My friend Ethelbert Miller, who ran the African-American Resources Department at Howard University for 39 years until he was unceremoniously fired this year (and runs the Institute for Policy Studies) has had many to say about the incident, including:
It’s obvious from this tape that Bernie needs a few bodyguards. Where is the Nation of Islam when you need them? Let’s be honest – these women are out of control. This is what happens when one’s politics become unplugged or suffers from diarrhea. Maybe we should bring back the tactics of Soupy Sales and just hit Bernie with a pie.
I went back and looked at the video again. What I saw was something that reminded me of the old Jerry Springer Show… it’s something we should refuse to accept as the norm. I refuse to accept chaos or another open mic moment. When the Pope arrives in September are we going to push him aside too? If that happens I will go in search for my own Vatican and close the door when I find it…
At the risk of sounding corny or out of touch let me say I believe all movements to change our society must be motivated by love…
And I think this is what it comes down to for me. How would this event have been different if the planning were done with the assistance of Aaron Dixon, he of the Black Panther Party of Seattle back in the day (See: http://southseattleemerald.com/2015/08/15/back-to-school-aaron-dixon-takes-me-on-a-tour-through-history/) or any other elders? Doreen Mitchum, a long-time arts administrator in Seattle says the poor of potential black elders has been thinned by jail, drugs, early deaths and other reasons. And Pramila Jayapal, one of the many people of color who spoke at the event, said in a Stranger commentary that she was “heart-broken” by the event and that we “have to be smarter than those who are trying to divide us.”
Can we be critical of actions of people of a different race than ourselves? I have one friend who says I have no right to be critical and that the anger I witnessed by the two protesters was likely my own projection. I disagree on both counts. Ethelbert Miller’s suggestion that this was a “Springer moment” seems spot-on to me. And Wole Soyinka once said: “The greatest threat to freedom is the absence of criticism.” To have a real conversation about race and to say your speech limits are based on your race is absurd.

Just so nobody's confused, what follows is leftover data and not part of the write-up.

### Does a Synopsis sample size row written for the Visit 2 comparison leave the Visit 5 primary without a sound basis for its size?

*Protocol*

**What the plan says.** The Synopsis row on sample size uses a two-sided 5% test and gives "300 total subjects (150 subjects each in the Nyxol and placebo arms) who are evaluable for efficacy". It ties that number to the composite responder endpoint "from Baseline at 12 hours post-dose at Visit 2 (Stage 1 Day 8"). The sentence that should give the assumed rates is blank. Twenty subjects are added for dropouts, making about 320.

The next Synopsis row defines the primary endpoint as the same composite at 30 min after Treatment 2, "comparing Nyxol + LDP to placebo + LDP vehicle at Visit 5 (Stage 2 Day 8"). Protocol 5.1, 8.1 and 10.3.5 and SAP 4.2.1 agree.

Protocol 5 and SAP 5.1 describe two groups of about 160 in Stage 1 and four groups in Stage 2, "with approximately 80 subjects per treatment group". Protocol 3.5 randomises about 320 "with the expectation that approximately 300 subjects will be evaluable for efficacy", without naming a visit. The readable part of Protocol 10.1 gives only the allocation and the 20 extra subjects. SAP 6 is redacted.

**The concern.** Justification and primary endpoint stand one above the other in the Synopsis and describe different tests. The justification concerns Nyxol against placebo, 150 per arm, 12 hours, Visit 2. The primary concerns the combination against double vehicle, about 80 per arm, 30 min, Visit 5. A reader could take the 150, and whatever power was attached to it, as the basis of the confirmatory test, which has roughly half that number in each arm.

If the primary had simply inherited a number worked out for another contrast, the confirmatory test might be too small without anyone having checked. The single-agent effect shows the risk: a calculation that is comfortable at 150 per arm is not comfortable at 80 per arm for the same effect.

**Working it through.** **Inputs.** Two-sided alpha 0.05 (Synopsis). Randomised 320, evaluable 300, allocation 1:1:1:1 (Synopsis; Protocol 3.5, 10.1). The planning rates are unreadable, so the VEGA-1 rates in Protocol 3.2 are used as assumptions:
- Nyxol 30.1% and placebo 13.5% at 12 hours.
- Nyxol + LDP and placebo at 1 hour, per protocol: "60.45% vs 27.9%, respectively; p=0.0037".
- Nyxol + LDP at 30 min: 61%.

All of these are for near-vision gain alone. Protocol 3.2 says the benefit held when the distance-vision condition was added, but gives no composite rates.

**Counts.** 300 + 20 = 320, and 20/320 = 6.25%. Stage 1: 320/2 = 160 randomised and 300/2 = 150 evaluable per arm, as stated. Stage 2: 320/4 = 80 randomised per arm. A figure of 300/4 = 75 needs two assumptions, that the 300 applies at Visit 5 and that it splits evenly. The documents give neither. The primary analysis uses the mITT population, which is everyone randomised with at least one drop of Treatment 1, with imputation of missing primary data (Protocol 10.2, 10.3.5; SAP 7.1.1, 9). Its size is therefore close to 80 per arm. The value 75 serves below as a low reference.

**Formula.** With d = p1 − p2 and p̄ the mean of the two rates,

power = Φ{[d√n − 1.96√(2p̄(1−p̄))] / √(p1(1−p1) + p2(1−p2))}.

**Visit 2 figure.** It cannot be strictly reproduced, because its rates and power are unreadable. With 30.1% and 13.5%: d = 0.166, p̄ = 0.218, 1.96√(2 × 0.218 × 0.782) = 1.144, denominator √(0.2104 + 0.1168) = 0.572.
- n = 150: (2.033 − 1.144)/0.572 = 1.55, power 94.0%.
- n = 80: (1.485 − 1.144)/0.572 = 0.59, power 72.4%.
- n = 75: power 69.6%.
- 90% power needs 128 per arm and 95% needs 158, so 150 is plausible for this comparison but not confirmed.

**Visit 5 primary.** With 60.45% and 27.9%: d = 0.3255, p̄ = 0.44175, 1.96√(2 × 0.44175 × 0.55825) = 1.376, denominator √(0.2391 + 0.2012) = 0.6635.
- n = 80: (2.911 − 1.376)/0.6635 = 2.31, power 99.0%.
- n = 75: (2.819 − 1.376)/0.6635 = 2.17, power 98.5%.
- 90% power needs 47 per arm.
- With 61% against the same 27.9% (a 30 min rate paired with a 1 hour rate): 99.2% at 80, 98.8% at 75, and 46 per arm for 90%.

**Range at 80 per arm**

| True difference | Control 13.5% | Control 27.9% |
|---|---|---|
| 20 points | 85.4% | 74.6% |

So with that, I again share 5 steps that could have been used as the “takeaway” had such a stunt been designed to create real change for people in Seattle. My fate is tied to the fates of every mammal in this town and that the local police were found by the U.S. Justice Department of a: “pattern or practice of excessive force that violates the U.S. Constitution and federal law” — a point the protesters made at the 8.8.15 event — is truly a stinging indictment of any claims to progressivism in Seattle. My suggestions:
- Install a Civilian Review Board for the Seattle Police Department.
- Demand Inclusionary Housing. (Stop San Francisco 2.0.)
- More Artist Housing. (Artists improve neighborhoods.)
- Get the Blue Angels Out of Our Skies. (Militarism is hideous.)
- Equal Time (& Resources) for Peace Groups in all Seattle Schools.
Work with elders to design a plan. Implement that plan. Act out of love and mutual respect and you’ll see that come back to you. Build coalitions (#Don’tPissOnYourFriends. The extreme left is already asking the question “Should the Left Support Sanders” and of course their answer is no, as he (& few others) are not “pure enough” for them.) Call decent people “White Supremacists” and you’ll let the real racists off the hook, because if the people gathered in Seattle to hear Bernie Sanders on 8.8.15 are racists, than everyone is and the term is meaningless.
I am convinced, as Sanders appears to be, that there is a revolution coming in this country. I’m with those who are motivated by a quest for real justice economic, racial and environmental. Inshallah.
Paul Nelson is the founder of SPLAB and a South Seattle based poet, interview host, and writer.
Featured Image: Paul Roeder/Flickr